Water in the UK
Water in the UK

Start this free course now. Just create an account and sign in. Enrol and complete the course for a free statement of participation or digital badge if available.

Free course

Water in the UK

5 Changing climate

The climate is believed to be changing as a result of increased emissions of some gases to the atmosphere by human activities, especially by our use of fossil fuels. The UK Climate Impacts Programme (UKCIP) has identified that mean annual temperatures in the UK have increased by about 0.7 °C over the last 300 years, with most of this, about 0.5 °C of warming, occurring during the 20th century. This warming is predicted to continue throughout the 21st century.

Detailed prediction of climatic change is difficult, because of the natural variability of the climate, which may magnify or reduce the effect of climate change on a shorter timescale. Some events that we have been experiencing recently (droughts and floods) may be part of the natural variability, or extremes caused by the changing climate.

Planning for future water resources in the UK has to take into account climatic changes. Current (2004) climatic change predictions by UKCIP suggest that:

  • the average annual temperature across the UK will rise by between 2 °C and 3.5 °C by 2080;
  • the warming will be greater in the south and east of the UK;
  • winters will become wetter and summers will become drier, though even by the 2020s, changes will still be within the range of the natural variations we experience now;
  • the annual variability of rainfall will increase — there will be both more wet years and more dry years.

Climate change affects planning for water resources in three ways.

  • Demand for water Domestic water use is likely to increase due to hotter summers, mainly due to increased washing and garden watering. The total impact on industrial water use is uncertain; some uses will increase (e.g. water cooling is less efficient at higher temperatures so the demand may increase) and some will decrease. Agricultural water demand will increase (e.g. for greater irrigation and more drinking water for livestock).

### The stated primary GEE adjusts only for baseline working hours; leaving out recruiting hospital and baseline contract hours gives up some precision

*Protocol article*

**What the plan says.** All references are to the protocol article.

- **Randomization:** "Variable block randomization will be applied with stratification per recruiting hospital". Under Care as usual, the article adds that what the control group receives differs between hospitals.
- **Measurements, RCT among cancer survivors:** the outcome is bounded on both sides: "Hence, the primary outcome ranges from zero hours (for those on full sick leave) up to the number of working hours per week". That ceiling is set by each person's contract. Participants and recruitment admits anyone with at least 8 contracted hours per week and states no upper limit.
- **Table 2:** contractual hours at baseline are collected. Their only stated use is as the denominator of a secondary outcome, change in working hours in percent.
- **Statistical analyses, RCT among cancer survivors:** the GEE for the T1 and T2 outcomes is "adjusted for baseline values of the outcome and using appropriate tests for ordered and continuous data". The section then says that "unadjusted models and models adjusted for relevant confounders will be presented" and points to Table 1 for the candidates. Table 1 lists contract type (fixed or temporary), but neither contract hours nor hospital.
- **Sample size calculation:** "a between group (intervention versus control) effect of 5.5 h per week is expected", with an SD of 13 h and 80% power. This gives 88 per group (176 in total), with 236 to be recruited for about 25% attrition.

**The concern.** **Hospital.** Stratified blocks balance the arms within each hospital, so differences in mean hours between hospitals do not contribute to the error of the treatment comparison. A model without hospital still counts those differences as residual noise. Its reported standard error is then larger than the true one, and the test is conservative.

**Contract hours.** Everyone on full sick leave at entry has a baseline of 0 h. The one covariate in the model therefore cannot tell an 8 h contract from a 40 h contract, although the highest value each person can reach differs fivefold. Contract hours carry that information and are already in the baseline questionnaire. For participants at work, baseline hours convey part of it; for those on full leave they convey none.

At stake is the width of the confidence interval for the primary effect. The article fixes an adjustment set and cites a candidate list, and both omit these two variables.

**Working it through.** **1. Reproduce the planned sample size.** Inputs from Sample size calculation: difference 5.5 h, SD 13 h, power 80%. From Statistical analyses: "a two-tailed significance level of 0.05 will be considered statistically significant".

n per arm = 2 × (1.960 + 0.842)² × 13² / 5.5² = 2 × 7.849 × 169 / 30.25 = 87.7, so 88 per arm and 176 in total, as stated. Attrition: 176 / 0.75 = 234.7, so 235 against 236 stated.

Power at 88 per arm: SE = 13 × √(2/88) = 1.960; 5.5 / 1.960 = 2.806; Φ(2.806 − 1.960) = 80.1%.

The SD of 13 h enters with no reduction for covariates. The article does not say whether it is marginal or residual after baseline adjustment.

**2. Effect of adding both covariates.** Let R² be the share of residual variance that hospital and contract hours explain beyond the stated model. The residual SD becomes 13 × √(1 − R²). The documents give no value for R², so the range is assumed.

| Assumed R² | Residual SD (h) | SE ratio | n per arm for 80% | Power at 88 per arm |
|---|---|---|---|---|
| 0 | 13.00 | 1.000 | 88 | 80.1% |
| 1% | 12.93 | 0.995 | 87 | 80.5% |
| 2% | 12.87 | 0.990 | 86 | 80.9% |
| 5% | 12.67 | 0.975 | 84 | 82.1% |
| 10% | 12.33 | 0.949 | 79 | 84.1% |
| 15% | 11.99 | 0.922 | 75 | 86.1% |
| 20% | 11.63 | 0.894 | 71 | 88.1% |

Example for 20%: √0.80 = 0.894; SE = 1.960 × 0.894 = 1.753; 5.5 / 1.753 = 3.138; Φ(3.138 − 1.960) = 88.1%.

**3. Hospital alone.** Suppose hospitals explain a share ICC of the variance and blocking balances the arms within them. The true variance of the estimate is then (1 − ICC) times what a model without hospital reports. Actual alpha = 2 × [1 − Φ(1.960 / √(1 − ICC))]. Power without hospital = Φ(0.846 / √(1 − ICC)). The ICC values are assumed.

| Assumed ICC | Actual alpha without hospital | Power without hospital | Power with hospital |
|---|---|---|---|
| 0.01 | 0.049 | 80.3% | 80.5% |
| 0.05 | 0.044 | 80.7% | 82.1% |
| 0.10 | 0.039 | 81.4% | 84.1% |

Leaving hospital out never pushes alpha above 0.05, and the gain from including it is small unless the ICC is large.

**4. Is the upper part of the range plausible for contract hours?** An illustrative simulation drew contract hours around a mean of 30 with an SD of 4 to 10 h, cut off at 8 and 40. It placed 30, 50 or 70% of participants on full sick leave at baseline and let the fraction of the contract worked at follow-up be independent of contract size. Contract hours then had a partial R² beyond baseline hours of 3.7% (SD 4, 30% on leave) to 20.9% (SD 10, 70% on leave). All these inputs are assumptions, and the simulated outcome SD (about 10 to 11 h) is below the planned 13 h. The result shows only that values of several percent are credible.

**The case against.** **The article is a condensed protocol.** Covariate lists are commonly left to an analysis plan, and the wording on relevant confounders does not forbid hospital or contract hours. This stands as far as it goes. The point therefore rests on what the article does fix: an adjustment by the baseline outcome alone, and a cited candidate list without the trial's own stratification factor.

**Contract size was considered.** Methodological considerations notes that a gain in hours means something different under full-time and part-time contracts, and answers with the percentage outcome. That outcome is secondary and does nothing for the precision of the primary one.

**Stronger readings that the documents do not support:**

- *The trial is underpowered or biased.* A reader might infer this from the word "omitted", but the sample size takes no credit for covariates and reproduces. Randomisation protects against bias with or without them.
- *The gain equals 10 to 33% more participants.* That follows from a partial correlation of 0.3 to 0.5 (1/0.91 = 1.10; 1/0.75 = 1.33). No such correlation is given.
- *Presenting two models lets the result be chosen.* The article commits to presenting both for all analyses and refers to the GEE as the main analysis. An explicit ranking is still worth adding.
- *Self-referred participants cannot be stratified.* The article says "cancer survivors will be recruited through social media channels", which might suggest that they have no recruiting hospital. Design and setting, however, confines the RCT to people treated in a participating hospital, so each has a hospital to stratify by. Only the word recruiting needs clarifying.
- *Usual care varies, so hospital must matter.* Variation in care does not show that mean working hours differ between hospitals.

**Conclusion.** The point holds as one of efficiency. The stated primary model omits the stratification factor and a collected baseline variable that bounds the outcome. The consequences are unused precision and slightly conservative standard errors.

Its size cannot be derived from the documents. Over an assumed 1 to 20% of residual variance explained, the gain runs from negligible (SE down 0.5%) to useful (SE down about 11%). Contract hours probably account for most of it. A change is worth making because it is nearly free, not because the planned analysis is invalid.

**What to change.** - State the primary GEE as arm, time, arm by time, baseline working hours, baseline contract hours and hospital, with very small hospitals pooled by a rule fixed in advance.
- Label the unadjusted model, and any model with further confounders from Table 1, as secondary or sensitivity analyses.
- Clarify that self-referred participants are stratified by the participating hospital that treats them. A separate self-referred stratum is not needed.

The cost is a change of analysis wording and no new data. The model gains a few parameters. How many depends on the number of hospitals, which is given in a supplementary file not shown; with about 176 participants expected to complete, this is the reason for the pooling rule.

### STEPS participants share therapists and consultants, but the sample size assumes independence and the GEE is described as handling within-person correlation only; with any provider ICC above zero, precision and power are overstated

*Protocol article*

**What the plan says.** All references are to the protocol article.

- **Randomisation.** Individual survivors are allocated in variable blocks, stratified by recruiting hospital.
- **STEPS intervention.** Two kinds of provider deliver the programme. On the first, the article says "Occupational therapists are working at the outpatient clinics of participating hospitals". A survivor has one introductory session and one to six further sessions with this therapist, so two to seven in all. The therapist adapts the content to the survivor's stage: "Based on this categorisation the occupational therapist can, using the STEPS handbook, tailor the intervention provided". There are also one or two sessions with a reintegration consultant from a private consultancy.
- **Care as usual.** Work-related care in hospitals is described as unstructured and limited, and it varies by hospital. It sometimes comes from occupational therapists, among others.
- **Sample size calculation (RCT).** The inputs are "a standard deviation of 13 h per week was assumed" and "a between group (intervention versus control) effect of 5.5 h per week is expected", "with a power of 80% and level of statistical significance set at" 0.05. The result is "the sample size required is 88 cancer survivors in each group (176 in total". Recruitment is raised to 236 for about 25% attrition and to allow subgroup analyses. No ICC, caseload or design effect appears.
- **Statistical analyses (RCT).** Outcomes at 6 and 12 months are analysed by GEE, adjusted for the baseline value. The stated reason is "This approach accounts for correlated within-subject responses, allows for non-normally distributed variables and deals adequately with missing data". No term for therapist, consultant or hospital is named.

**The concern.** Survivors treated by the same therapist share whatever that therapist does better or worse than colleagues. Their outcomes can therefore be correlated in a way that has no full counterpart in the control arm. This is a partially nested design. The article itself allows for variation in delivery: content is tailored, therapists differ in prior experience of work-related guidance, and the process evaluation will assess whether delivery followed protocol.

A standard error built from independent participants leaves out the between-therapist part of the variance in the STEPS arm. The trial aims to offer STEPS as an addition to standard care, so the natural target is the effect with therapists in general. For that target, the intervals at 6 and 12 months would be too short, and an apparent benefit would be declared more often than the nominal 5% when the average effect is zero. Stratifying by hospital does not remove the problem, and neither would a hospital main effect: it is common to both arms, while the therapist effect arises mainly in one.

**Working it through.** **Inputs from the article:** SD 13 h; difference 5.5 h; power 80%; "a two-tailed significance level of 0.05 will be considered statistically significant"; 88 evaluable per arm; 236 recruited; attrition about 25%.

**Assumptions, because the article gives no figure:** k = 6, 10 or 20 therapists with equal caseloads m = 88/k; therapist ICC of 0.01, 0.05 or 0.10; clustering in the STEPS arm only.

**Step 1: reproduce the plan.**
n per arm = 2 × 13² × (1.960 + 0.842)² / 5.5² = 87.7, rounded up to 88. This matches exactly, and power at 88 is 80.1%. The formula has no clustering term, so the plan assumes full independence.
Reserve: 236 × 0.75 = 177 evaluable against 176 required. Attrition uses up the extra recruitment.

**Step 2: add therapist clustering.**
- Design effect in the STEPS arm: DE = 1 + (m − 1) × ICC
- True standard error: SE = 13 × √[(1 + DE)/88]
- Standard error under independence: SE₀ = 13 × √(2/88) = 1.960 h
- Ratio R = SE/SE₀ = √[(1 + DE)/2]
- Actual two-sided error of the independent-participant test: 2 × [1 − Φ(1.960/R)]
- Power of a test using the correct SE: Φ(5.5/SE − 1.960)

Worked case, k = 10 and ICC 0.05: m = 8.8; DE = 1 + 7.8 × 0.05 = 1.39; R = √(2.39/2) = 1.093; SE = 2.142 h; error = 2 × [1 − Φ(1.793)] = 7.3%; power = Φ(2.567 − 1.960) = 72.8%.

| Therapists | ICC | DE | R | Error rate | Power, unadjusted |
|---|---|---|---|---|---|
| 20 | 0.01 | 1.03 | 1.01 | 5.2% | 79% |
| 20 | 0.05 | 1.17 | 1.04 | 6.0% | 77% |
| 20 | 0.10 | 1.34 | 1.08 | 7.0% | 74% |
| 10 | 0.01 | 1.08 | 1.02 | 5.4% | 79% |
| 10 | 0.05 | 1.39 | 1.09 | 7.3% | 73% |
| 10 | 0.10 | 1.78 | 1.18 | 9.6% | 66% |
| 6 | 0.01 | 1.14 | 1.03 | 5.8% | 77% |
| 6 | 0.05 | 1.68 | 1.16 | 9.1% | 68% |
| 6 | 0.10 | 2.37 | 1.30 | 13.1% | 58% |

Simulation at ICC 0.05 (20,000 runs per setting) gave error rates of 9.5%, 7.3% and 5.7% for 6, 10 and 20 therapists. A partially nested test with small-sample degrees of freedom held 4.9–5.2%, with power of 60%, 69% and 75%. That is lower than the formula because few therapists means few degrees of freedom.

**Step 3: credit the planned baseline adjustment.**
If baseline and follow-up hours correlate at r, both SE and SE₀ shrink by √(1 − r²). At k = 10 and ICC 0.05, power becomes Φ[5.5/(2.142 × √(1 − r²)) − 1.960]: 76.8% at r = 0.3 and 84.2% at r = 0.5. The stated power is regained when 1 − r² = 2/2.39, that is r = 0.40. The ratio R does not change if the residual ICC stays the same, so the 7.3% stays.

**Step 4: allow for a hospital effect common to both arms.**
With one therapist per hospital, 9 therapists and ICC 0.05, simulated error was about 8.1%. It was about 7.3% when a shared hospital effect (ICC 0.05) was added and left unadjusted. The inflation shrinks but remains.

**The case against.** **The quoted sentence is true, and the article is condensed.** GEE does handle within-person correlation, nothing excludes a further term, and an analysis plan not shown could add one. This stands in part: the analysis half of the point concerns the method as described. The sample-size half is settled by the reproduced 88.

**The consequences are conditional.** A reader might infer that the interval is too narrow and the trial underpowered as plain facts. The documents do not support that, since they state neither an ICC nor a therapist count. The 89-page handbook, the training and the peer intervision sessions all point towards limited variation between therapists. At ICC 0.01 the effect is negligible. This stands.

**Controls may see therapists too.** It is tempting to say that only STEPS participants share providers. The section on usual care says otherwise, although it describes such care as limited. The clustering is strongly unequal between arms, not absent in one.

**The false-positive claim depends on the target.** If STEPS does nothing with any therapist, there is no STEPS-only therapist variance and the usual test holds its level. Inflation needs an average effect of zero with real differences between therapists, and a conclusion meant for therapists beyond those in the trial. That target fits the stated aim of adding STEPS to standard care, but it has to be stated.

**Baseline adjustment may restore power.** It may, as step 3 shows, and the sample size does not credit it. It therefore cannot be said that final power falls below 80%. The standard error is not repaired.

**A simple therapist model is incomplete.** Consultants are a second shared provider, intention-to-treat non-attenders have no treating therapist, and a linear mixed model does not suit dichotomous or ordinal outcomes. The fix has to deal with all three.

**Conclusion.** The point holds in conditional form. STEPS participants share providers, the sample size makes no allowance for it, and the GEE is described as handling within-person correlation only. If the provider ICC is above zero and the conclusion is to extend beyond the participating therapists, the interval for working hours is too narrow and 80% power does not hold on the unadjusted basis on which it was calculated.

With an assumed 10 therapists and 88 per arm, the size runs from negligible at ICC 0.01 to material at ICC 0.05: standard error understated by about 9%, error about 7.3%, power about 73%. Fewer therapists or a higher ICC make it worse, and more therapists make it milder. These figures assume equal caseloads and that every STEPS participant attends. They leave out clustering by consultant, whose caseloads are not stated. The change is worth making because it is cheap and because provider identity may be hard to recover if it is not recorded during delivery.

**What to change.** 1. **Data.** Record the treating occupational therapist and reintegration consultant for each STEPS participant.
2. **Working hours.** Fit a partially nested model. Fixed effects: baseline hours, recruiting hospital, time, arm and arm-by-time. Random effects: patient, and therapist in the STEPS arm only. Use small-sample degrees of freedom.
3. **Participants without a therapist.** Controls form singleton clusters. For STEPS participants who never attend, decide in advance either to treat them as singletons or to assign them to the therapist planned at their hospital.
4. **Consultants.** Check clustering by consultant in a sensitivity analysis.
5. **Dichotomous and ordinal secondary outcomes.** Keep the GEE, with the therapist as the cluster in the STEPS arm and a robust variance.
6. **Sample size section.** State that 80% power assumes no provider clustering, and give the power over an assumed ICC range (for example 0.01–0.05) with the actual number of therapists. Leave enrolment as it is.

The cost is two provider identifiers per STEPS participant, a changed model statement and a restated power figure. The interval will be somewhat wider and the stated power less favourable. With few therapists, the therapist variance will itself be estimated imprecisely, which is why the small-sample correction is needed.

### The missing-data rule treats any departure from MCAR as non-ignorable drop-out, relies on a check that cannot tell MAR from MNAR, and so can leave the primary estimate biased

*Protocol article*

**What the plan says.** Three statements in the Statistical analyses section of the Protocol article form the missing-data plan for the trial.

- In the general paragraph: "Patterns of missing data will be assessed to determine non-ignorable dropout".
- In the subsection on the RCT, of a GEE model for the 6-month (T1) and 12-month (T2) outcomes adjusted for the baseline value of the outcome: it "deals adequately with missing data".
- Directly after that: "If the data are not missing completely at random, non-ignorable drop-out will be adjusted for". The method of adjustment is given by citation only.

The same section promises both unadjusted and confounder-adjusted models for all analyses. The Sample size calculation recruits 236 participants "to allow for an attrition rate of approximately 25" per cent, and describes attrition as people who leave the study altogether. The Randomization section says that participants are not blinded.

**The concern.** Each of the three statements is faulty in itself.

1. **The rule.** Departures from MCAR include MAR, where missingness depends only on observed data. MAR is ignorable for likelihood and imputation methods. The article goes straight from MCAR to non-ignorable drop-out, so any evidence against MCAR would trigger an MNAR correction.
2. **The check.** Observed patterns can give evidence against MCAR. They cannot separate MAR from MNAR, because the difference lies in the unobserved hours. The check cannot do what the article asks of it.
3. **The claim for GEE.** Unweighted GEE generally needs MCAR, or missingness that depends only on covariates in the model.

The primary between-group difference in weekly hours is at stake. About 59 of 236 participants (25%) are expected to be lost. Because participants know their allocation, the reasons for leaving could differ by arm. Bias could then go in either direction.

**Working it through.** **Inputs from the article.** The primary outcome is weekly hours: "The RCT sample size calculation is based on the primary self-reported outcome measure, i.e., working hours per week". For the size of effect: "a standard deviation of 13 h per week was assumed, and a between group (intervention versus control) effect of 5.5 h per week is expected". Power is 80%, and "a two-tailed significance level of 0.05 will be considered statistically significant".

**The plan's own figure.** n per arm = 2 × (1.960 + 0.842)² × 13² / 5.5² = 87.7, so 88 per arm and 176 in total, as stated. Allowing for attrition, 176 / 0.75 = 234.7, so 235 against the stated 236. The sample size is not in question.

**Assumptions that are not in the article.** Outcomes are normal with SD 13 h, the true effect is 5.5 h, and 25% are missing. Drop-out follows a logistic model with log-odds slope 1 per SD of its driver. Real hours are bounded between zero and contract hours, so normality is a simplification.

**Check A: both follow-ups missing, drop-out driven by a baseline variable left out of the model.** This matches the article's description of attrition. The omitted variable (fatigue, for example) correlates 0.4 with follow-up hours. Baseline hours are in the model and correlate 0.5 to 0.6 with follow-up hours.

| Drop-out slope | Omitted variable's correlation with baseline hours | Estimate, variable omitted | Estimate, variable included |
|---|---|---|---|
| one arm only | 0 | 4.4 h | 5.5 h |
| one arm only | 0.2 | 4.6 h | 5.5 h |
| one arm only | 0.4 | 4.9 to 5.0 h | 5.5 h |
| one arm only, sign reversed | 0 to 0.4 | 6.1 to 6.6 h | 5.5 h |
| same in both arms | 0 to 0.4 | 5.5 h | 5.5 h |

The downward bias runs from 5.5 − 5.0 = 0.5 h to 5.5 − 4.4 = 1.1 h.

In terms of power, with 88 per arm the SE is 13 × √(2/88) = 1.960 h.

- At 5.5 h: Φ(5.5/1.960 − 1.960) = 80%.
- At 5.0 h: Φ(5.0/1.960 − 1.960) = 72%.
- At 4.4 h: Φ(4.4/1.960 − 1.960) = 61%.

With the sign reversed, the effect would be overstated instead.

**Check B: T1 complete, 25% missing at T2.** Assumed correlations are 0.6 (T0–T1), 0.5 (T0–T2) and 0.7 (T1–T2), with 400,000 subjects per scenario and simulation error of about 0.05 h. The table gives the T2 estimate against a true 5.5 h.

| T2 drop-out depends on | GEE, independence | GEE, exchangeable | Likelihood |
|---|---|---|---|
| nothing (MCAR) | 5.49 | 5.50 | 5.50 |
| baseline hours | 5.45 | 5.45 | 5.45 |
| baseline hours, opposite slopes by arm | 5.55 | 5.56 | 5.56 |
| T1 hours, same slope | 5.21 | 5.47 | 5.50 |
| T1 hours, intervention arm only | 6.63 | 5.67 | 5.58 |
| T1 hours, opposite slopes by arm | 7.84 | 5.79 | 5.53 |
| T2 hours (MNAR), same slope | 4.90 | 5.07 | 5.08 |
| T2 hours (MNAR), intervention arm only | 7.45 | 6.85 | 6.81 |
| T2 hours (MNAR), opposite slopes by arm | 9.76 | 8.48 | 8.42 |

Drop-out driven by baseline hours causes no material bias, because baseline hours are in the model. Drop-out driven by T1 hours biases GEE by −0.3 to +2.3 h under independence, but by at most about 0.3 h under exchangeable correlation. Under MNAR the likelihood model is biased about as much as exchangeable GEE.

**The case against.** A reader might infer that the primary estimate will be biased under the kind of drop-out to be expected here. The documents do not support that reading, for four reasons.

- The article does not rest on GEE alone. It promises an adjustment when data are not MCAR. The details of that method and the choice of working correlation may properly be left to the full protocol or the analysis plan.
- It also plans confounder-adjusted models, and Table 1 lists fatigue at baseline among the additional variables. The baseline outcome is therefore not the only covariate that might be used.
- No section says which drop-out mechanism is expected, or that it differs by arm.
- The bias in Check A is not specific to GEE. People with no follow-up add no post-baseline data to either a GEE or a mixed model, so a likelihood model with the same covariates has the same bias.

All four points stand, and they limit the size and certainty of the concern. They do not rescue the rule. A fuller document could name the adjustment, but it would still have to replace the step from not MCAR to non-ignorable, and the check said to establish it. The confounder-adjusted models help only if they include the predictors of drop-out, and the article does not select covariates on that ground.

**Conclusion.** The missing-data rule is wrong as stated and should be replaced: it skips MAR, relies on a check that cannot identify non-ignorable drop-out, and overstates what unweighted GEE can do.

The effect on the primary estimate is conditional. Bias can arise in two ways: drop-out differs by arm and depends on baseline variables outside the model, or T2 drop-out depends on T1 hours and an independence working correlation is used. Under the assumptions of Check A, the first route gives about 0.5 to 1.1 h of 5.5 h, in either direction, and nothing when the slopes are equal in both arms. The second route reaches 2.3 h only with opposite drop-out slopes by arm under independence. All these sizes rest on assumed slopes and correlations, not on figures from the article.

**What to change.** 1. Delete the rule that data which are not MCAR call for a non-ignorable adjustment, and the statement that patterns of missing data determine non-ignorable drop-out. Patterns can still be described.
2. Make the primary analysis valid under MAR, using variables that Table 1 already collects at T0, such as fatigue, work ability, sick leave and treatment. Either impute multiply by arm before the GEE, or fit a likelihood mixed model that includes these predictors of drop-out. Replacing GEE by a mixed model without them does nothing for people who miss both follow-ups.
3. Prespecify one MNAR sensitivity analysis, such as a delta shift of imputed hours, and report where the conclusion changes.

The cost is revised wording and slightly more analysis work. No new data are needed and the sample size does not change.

• Availability of water Higher winter rainfall will increase river discharge, reservoir replenishment and aquifer recharge in winter, but summer discharges and infiltration will decrease, particularly in the south and east. Water availability will therefore become less reliable. Evaporation will increase due to higher temperatures.
  • Environmental impact Changes in river discharge and groundwater levels will have an impact on the plants and animals that rely on the water environment; some will thrive under the changed conditions and some will find it hard to survive. Designated conservation areas will need protection by reducing abstractions to maintain summer flows and groundwater levels (Figure 9).
Figure 9 Freshwater wetlands such as this in the Somerset Levels may be at risk from changes in water availability caused by climate change.

Take your learning further

Making the decision to study can be a big step, which is why you'll want a trusted University. The Open University has 50 years’ experience delivering flexible learning and 170,000 students are studying with us right now. Take a look at all Open University courses.

If you are new to University-level study, we offer two introductory routes to our qualifications. You could either choose to start with an Access module, or a module which allows you to count your previous learning towards an Open University qualification. Read our guide on Where to take your learning next for more information.

Not ready for formal University study? Then browse over 1000 free courses on OpenLearn and sign up to our newsletter to hear about new free courses as they are released.

Every year, thousands of students decide to study with The Open University. With over 120 qualifications, we’ve got the right course for you.

Request an Open University prospectus371